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Here Are All You Need To Know About Age-Related Memory Loss And Dementia

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Dementia is a general term for a decline in mental ability severe enough to interfere with daily life. Memory loss is an example. Alzheimer’s is the most common type of dementia.

Dementia is not a specific disease. It’s an overall term that describes a group of symptoms associated with a decline in memory or other thinking skills severe enough to reduce a person’s ability to perform everyday activities.

Alzheimer’s disease accounts for 60 to 80 percent of cases. Vascular dementia, which occurs after a stroke, is the second most common dementia type. But there are many other conditions that can cause symptoms of dementia, including some that are reversible, such as thyroid problems and vitamin deficiencies.

Dementia is often incorrectly referred to as “senility” or “senile dementia,” which reflects the formerly widespread but incorrect belief that serious mental decline is a normal part of aging.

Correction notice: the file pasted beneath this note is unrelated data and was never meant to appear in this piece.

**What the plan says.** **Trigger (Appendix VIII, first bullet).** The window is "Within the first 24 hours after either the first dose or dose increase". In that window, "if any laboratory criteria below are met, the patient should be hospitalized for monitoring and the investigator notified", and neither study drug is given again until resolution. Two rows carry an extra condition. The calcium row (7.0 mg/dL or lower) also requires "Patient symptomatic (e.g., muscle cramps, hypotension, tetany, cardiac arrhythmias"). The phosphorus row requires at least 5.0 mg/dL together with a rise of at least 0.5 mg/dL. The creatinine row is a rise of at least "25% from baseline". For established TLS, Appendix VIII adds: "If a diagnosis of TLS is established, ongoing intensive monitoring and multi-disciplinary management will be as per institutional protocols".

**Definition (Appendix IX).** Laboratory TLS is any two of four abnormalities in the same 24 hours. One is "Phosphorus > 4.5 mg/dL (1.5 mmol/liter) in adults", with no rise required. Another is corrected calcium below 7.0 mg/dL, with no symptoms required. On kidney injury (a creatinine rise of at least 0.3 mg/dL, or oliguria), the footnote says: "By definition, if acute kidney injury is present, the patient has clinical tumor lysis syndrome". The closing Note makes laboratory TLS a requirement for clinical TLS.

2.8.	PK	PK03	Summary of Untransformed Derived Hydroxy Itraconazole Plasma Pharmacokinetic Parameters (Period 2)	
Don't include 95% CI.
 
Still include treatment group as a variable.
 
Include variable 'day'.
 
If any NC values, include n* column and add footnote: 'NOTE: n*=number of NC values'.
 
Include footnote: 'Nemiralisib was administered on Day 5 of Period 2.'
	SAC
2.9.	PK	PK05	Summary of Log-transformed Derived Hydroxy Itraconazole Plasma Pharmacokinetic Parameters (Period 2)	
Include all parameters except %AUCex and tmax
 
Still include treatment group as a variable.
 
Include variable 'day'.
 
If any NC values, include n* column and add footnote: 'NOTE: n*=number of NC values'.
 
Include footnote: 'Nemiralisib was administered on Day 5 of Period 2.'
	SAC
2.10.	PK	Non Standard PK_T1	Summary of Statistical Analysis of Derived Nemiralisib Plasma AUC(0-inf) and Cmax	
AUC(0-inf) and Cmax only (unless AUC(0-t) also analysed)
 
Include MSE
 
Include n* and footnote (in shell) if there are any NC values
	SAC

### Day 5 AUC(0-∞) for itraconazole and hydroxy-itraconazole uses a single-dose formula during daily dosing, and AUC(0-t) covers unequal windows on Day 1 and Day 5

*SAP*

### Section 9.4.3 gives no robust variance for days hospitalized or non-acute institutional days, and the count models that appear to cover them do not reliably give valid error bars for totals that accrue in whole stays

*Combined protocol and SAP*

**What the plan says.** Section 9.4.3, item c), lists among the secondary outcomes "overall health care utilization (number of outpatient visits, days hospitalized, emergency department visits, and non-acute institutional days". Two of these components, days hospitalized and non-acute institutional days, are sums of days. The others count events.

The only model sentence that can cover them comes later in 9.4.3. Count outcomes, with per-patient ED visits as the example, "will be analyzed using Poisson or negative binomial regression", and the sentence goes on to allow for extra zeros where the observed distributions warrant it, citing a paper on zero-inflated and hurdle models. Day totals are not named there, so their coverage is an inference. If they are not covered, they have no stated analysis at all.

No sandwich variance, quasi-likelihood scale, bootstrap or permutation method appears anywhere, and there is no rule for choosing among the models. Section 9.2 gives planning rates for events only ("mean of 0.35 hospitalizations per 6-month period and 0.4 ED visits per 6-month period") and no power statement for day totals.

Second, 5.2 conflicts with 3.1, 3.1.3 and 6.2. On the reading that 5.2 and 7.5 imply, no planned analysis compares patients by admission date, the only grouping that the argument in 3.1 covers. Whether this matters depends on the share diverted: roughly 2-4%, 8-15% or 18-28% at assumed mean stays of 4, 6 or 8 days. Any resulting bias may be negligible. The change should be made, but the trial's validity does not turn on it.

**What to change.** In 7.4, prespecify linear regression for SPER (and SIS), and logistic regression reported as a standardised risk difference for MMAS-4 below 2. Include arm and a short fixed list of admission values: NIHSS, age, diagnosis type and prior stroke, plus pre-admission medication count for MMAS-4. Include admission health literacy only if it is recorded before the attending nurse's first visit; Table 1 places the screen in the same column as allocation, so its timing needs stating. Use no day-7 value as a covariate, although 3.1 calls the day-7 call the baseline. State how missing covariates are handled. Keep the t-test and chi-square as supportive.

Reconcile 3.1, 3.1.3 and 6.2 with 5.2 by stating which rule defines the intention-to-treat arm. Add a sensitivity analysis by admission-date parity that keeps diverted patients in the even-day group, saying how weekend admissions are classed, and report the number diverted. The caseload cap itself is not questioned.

Signs and symptoms

Dementia affects each person in a different way, depending upon the impact of the disease and the person’s personality before becoming ill. The signs and symptoms linked to dementia can be understood in three stages.

Early stage: the early stage of dementia is often overlooked, because the onset is gradual. Common symptoms include:

  • forgetfulness
  • losing track of the time
  • becoming lost in familiar places.

Middle stage: as dementia progresses to the middle stage, the signs and symptoms become clearer and more restricting. These include:

  • becoming forgetful of recent events and people’s names
  • becoming lost at home
  • having increasing difficulty with communication
  • needing help with personal care
  • experiencing behaviour changes, including wandering and repeated questioning.

Late stage: the late stage of dementia is one of near total dependence and inactivity. Memory disturbances are serious and the physical signs and symptoms become more obvious. Symptoms include:

  • becoming unaware of the time and place
  • having difficulty recognizing relatives and friends
  • having an increasing need for assisted self-care
  • having difficulty walking
  • experiencing behaviour changes that may escalate and include aggression.
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Written by nigeriahow

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